Inside this Ranger is basic and work-ready, with hard-wearing plastic surfaces and vinyl floor coverings, but there are some nice features including a 4.2-inch colour multi-function display, AUX/USB/iPod integration, cruise control with steering wheel-mounted buttons, two 12 volt sockets and more.

It has a three-year/100,000km warranty with service intervals scheduled at 12 months/20,000km. A three-year/24-hour roadside assistance program is available.

This Ranger is a solid presence and a hard worker.

Best Ute deals

3. Mitsubishi Triton 

This Triton, at $25,990 (excluding on-road and tray costs), has a claimed fuel consumption of 7.0L/100km and a 75-litre fuel tank.

It has a 2.4-litre four-cylinder turbo-diesel engine (133kW/430Nm) and a six-speed manual gearbox.

Its kerb weight is 1555kg, a payload of 1165kg and a maximum towing capacity of 2500kg (braked).

The tray (no extra cost, fitted) is one of the shorter and narrower ones in this mob at 2430mm long, 1770mm wide, and 255 deep – but even it will take two standard pallets.

We recently spent a working week in Mitsubishi’s stylish premium-grade Triton to see how it measures up in the premium ute market.

The Mitsubishi Triton remains the value king in the sub-$40,000 price bracket, however, with several options from $34,990 drive-away to $39,990 drive-away, depending on whether you want the GLX tradie pack double cab 4×4 with steel wheels (pictured below), the same model with the optional safety pack, or the GLX+ which gains alloys, side steps, Apple Car Play, and comes standard with advanced safety.

The interior is very basic – cloth trim, vinyl floor – but standard gear includes a 6.1-inch touchscreen, tilt and telescopic steering, steering wheel-mounted controls (audio, phone, voice, cruise), electric windows, aircon, one 12 volt socket, a USB port, and more.

Beyond fuel-cost savings, 4×2 utes are generally cheaper to own and operate compared to their heavier counterparts.

The Triton has a five-year/100,000km warranty with four-year roadside assist available. Capped price servicing is scheduled for every 12 months/15,000km over three years.

Basic, workmanlike and very appealing.

And if ongoing running costs are your main consideration, then it appears the Mitsubishi Triton is the ute for you.

The Mitsubishi Triton has just been named the most inexpensive ute to own and run in the Queensland motoring clubs annual Driving Your Dollars survey.

The Mitsubishi entrant is topping both the 2WD and 4WD category (as seen below) and finishing well ahead of rivals from Isuzu, Nissan, Ford, Holden and Toyota.


4. Isuzu D-Max

Isuzu has given its base model D-Max SX tradie pack the limited edition treatment, creating the D-Max X-Rider.

The Isuzu D-Max X-Rider (pictured below) still has vinyl flooring but gets a sports bar, charcoal 16-inch alloys off the D-Max LS-M instead of steel wheels, side moulds and blacked-out window frames.

It costs from $39,990 drive-away for the six-speed manual; six-speed auto adds $2000, although we are told by Isuzu dealers that customers won’t need to twist an arm to get the auto at the manual price if they ask nicely.

In its new 2017 guise, the D-Max remains old-school tough but with a new 3.0-litre turbocharged diesel engine (130kW/430Nm) – a donk that’s positively truck-like – and with a six-speed manual gearbox, it’s virtually unstoppable.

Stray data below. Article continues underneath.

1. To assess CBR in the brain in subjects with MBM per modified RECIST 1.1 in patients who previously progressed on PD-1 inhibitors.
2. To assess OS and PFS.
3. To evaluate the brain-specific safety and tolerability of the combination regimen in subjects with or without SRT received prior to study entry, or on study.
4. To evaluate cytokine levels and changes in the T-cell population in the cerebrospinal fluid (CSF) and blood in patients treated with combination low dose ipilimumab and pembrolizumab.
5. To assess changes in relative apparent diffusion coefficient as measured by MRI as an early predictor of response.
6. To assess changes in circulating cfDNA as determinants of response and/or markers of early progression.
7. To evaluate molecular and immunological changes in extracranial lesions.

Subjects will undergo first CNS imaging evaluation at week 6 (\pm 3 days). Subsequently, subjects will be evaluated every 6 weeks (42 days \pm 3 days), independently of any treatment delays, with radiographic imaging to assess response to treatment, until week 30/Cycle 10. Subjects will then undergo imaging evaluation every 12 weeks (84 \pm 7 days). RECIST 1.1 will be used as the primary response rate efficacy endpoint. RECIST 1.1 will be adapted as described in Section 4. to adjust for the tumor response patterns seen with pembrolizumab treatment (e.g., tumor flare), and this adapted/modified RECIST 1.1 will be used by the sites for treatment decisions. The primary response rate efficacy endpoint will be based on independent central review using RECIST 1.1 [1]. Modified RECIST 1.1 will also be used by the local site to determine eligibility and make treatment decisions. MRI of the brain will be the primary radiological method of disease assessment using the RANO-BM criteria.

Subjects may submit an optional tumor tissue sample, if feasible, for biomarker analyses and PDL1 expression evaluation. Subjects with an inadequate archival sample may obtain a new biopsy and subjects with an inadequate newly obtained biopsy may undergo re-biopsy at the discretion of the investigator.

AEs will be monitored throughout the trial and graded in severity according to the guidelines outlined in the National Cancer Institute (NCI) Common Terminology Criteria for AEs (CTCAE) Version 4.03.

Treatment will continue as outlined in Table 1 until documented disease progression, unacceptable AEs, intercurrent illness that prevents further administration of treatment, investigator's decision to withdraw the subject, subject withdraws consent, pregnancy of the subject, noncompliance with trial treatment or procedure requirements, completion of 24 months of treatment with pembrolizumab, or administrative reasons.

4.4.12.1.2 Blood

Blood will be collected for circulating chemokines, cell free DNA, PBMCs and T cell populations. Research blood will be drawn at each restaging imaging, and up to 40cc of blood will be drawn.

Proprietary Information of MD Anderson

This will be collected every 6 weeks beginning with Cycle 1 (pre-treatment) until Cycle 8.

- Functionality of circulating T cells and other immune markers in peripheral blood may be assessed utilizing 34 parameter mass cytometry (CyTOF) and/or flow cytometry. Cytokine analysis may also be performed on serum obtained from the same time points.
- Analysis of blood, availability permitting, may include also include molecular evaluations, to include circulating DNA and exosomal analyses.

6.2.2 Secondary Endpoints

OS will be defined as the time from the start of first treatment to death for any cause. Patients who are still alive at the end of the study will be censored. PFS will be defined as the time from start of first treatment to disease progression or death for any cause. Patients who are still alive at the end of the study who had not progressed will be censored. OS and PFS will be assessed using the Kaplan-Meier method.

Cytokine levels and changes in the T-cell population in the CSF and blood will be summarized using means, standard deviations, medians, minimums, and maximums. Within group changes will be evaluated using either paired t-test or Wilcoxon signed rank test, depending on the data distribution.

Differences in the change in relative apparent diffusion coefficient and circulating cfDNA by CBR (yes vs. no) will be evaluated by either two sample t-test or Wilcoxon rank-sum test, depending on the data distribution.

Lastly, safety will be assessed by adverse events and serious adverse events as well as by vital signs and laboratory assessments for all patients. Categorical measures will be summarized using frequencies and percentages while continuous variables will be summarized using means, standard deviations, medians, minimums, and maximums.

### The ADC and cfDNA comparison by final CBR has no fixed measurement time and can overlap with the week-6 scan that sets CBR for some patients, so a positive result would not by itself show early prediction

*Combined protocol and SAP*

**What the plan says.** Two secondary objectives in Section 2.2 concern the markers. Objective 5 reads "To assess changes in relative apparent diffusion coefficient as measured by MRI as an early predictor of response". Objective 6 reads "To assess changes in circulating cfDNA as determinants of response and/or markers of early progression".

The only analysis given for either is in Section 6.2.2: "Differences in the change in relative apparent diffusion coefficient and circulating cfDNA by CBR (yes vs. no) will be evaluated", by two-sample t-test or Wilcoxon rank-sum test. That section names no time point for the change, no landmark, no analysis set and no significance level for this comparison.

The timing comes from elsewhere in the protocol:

The entry-level SX single cab, cab chassis D-Max ($28,500 excluding on-road costs), has claimed fuel consumption of 7.2L/100km (combined). It has a 76-litre fuel tank.

This D-Max has a kerb weight of 1601kg, a payload of 1249kg and a maximum towing capacity of 2500kg (braked).

Its tray (approx $2118, fitted) is one of the biggest on this list at 2570mm long, 1840mm wide and 255mm deep.

The interior is very much single cab territory – tough plastic surfaces, easy-clean vinyl flooring etc. – but standard features include some nice touches, including a leather-wrapped steering wheel and a 7.0-inch touchscreen (with USB and Bluetooth audio streaming).

This D-Max has a five-year/130,000km warranty with five-year roadside assistance. Capped price servicing covers the first five scheduled services.

Proudly old school, but with a new lease on life, the D-Max is a damn good ute.


5. Toyota HiLux 

Meanwhile, the best price we could find on the Toyota HiLux double cab 4×4 was $43,990 drive-away for a Workmate (pictured below) powered by a 2.4-litre diesel (not the 2.8) with auto, black steel wheels and a vinyl floor. That’s the equal cheapest price this model grade of the current generation HiLux has been since launch in mid-2015.

This no-fuss HiLux (from $26,832 with tray, excluding on-road costs) has a claimed fuel consumption of 7.7L/100km (combined); few single cab chassis models are lurking around this fuel figure, but we’ve included the Toyota because of its rock-hard heritage. Fair? Who cares.

It has a 2.4-litre four-cylinder turbo-diesel engine (110kW/343Nm), which never feels stressed, loaded or unloaded, and it has a five-speed manual gearbox and an 80-litre fuel tank.

This HiLux has a kerb weight of 1570kg, a payload of 1240kg and a maximum towing capacity of 2500kg (braked).

Its ‘Toyota Genuine’ general-purpose design alloy tray (approx $1842, fitted) is 2400mm long, 1762mm wide and 255mm deep; there are slightly wider and longer trays available.

Inside is all job-site business with plastic touchpoints, fabric seats and vinyl floor coverings, but you do get Bluetooth, an audio system, air con, cruise control, USB port, and a stack more gear.

It has a three-year/100,000km warranty.

This HiLux is not magnificent, and it’s not the best here, but it is popular, and it’s always a laugh to watch fleet buyers get all sweaty around a Toyota.